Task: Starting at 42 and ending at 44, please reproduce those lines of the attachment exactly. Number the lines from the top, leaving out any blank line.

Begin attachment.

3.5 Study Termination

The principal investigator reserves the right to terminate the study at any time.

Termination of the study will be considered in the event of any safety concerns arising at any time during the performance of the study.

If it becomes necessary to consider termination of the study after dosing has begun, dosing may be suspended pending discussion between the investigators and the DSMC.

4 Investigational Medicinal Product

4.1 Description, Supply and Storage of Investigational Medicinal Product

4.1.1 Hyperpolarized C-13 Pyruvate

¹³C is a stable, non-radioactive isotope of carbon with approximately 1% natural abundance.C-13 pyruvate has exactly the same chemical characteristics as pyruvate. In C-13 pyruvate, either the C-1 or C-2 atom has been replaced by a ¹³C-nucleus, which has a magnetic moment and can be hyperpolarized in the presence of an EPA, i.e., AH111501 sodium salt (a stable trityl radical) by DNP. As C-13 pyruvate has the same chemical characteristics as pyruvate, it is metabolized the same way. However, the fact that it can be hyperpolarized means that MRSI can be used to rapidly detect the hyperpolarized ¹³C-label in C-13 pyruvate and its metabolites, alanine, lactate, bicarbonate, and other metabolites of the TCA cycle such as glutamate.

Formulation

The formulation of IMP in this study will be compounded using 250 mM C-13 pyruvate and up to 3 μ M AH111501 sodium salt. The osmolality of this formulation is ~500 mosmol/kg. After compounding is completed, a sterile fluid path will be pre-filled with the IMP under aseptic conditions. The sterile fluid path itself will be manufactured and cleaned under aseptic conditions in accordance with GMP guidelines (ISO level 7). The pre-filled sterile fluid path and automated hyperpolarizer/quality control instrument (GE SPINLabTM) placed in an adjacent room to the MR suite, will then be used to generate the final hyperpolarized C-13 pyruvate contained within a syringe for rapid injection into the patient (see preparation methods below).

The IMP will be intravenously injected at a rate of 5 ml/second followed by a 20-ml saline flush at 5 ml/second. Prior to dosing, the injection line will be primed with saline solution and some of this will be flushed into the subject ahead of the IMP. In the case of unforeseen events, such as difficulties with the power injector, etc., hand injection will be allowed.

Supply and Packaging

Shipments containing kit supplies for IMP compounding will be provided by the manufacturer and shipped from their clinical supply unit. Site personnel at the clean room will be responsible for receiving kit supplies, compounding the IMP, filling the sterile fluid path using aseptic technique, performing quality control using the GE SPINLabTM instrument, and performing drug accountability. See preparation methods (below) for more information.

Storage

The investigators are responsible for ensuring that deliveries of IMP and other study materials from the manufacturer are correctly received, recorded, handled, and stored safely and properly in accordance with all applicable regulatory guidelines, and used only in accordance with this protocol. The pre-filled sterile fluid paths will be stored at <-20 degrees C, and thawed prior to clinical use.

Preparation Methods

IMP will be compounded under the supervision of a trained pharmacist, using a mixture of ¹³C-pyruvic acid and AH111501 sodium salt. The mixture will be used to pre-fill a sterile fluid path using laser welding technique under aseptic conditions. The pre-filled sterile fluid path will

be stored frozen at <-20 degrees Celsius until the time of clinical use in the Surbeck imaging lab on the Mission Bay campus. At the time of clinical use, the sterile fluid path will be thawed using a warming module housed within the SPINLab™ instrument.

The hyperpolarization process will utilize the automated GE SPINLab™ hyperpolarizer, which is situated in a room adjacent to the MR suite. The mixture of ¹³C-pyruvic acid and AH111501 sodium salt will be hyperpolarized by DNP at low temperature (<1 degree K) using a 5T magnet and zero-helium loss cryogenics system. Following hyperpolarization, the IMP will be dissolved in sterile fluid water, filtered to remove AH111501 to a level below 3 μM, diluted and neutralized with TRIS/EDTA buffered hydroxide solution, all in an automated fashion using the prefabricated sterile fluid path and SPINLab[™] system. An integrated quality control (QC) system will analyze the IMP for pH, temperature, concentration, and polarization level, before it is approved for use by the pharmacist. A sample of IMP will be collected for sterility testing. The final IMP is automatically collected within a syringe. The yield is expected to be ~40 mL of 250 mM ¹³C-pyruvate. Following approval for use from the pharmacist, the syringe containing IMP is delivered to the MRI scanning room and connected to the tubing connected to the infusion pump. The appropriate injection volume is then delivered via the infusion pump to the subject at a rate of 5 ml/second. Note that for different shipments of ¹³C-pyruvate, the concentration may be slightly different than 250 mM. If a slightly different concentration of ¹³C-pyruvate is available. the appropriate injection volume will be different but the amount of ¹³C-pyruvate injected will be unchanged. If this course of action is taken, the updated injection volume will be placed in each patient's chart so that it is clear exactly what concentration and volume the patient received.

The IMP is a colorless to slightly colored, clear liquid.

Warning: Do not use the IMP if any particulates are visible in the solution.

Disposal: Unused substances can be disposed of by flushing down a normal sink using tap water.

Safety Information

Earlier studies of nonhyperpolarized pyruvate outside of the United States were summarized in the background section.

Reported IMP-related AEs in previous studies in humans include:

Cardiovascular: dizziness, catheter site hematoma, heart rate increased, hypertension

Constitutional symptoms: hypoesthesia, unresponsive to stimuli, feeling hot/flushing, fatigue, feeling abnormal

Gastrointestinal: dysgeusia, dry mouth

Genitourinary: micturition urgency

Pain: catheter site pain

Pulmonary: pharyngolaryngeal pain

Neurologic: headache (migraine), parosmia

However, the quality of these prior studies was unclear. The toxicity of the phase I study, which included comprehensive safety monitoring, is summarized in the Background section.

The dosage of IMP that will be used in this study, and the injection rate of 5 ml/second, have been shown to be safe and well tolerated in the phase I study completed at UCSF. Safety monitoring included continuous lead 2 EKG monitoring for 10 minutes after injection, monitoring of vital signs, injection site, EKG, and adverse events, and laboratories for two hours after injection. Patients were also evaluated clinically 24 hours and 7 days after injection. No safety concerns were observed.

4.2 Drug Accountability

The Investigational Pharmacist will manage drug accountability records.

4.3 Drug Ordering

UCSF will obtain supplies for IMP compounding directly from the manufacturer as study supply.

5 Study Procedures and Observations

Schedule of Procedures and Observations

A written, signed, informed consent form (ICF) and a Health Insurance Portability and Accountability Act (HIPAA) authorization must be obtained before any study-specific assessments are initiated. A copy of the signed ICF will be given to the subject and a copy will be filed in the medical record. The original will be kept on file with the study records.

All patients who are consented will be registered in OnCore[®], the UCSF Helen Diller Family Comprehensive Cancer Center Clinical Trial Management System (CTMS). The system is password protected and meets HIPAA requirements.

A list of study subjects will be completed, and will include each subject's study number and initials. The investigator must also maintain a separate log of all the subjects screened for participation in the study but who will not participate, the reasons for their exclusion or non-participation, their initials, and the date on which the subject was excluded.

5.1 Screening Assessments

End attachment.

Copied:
All patients who are consented will be registered in OnCore[®], the UCSF Helen Diller Family Comprehensive Cancer Center Clinical Trial Management System (CTMS). The system is password protected and meets HIPAA requirements.

A list of study subjects will be completed, and will include each subject's study number and initials. The investigator must also maintain a separate log of all the subjects screened for participation in the study but who will not participate, the reasons for their exclusion or non-participation, their initials, and the date on which the subject was excluded.

5.1 Screening Assessments